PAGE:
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I'm currently working on a JavaCard project (v.2.2.2) and I need to compute values using square roots, logarithms, etc...

I know that the Math class isn't available in JavaCard API and wonder if there exists another library which provides such operations ?

And also I can't use double values but I need to. Is there a way to represent a double value in the JavaCard API and perform operation (such as log, sqrt, etc..) ?

Any help appreciated !

  • I've not stumbled upon such a library yet. Of course you can do some limited tricks with the crypto API (e.g. perform an RSA modulo exponentiation using 2 as public key and a large modulus to perform squares), but many CPU's are still 8 bit with the co-processors doing all the work. Nowadays you can get 32 bit machines on high end contact chips, but it remains a limited environment. – Maarten Bodewes Mar 12 '13 at 23:23
  • @MaartenBodewes Nice trick. Would you please depict it? (An example) – Abraham Mar 11 '15 at 16:21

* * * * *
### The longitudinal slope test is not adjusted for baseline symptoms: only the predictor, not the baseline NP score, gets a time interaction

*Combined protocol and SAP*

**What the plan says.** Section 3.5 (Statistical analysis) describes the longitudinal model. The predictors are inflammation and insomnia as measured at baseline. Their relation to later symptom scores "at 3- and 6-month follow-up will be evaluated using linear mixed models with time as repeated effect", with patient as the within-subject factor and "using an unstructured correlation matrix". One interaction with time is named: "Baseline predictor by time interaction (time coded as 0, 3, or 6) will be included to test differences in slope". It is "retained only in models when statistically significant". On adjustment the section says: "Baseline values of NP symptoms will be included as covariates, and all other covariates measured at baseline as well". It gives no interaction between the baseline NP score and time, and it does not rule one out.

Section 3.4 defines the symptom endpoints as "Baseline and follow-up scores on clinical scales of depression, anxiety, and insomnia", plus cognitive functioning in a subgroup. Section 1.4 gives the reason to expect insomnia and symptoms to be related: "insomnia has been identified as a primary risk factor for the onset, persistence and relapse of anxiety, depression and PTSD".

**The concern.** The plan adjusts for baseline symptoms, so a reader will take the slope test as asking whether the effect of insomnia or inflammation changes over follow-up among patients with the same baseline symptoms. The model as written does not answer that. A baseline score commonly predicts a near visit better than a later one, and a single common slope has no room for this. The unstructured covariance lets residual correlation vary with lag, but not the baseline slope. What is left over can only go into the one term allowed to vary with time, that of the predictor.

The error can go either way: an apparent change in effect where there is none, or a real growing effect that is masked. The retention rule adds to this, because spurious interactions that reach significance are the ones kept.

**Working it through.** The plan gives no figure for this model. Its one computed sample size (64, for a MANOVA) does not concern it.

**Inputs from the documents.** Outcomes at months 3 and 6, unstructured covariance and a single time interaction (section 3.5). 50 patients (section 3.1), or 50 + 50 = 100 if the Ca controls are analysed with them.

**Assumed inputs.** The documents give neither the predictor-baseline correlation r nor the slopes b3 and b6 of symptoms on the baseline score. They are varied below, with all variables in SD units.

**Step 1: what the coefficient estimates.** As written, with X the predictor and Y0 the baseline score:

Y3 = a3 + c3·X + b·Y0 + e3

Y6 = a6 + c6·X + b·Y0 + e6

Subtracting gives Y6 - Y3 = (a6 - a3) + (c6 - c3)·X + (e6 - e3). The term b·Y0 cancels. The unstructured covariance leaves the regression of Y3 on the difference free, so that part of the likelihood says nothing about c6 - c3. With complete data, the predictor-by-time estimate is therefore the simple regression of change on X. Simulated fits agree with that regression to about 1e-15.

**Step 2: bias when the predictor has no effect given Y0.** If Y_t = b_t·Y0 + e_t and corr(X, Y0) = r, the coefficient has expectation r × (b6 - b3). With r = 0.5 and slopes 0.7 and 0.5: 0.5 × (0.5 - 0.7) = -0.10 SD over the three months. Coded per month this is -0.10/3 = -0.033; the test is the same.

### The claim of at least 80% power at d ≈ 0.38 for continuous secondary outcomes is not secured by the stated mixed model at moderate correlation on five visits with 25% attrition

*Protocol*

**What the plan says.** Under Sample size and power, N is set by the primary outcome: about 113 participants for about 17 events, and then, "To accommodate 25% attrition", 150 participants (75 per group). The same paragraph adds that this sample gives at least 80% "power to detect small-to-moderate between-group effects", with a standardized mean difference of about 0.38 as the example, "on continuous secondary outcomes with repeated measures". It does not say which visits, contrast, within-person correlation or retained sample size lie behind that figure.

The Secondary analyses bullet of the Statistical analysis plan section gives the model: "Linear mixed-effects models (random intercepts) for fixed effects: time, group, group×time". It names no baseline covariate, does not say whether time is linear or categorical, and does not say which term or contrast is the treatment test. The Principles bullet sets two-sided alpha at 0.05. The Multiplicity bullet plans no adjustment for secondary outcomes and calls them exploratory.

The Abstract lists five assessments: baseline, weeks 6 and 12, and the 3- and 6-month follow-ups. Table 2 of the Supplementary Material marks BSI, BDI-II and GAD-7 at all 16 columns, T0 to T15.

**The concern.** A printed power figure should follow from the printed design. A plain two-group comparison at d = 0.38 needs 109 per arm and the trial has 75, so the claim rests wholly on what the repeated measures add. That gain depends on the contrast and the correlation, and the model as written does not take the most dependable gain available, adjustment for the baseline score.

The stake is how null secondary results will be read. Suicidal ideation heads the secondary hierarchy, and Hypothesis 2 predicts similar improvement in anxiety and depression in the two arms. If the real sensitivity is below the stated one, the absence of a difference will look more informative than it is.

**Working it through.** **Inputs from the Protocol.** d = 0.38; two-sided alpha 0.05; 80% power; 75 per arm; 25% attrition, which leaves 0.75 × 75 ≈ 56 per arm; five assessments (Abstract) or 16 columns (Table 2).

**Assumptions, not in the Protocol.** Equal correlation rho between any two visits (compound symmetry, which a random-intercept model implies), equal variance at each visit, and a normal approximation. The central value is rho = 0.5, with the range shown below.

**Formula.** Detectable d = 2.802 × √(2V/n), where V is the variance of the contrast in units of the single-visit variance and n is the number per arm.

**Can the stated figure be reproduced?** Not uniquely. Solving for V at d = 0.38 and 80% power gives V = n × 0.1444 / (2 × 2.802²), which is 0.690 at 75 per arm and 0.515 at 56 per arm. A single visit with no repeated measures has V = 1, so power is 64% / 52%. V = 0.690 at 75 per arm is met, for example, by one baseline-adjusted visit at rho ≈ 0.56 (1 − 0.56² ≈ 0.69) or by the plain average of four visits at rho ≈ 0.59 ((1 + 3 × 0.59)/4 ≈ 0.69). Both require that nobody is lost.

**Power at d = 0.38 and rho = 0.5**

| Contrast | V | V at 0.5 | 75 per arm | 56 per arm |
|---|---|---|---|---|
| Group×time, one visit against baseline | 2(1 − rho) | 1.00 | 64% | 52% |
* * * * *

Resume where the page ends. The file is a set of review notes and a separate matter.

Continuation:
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The javacard 2.2.2 only supports boolean, byte, short, and optionally int. If you really need to perform Math, then you need to create your own class with tricky ways and of course the result is not precise.

Best practice is the card only stores data and do simple calculation/encryption and the server/terminal side calculates the complex things. The workaround to store double in the card is to use byte array.

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  • Thanks but for security reasons I have to compute everything on the card. – neogenesis May 23 '13 at 20:40
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There is javacardx.framework.math package in JavaCard API since 2.2.2 with limited functionality (add, subtract, multiply only). However, is frequently unsupported by physical cards and even when supported, it might be only 8 bytes long.

JCAlgTest now also provides results for all JavaCard packages including all versions as supported by cards in the database (including the javacardx.framework.math).

Alternatively, you may consider trying JCMathLib library. This library uses only public JC API calls to provide BigInteger with arbitrary length (as well as ECPoint operations) and is an improved version of older BigNat library. It will consume around 1KB RAM and requires card supporting ECC (if you like to use ECPoint, for BigInteger only it is not required). The implementation is done only partly in hardware (using RSA and ECC co-processors) and partly in software so is less resistant against side-channel and fault-induction attacks.

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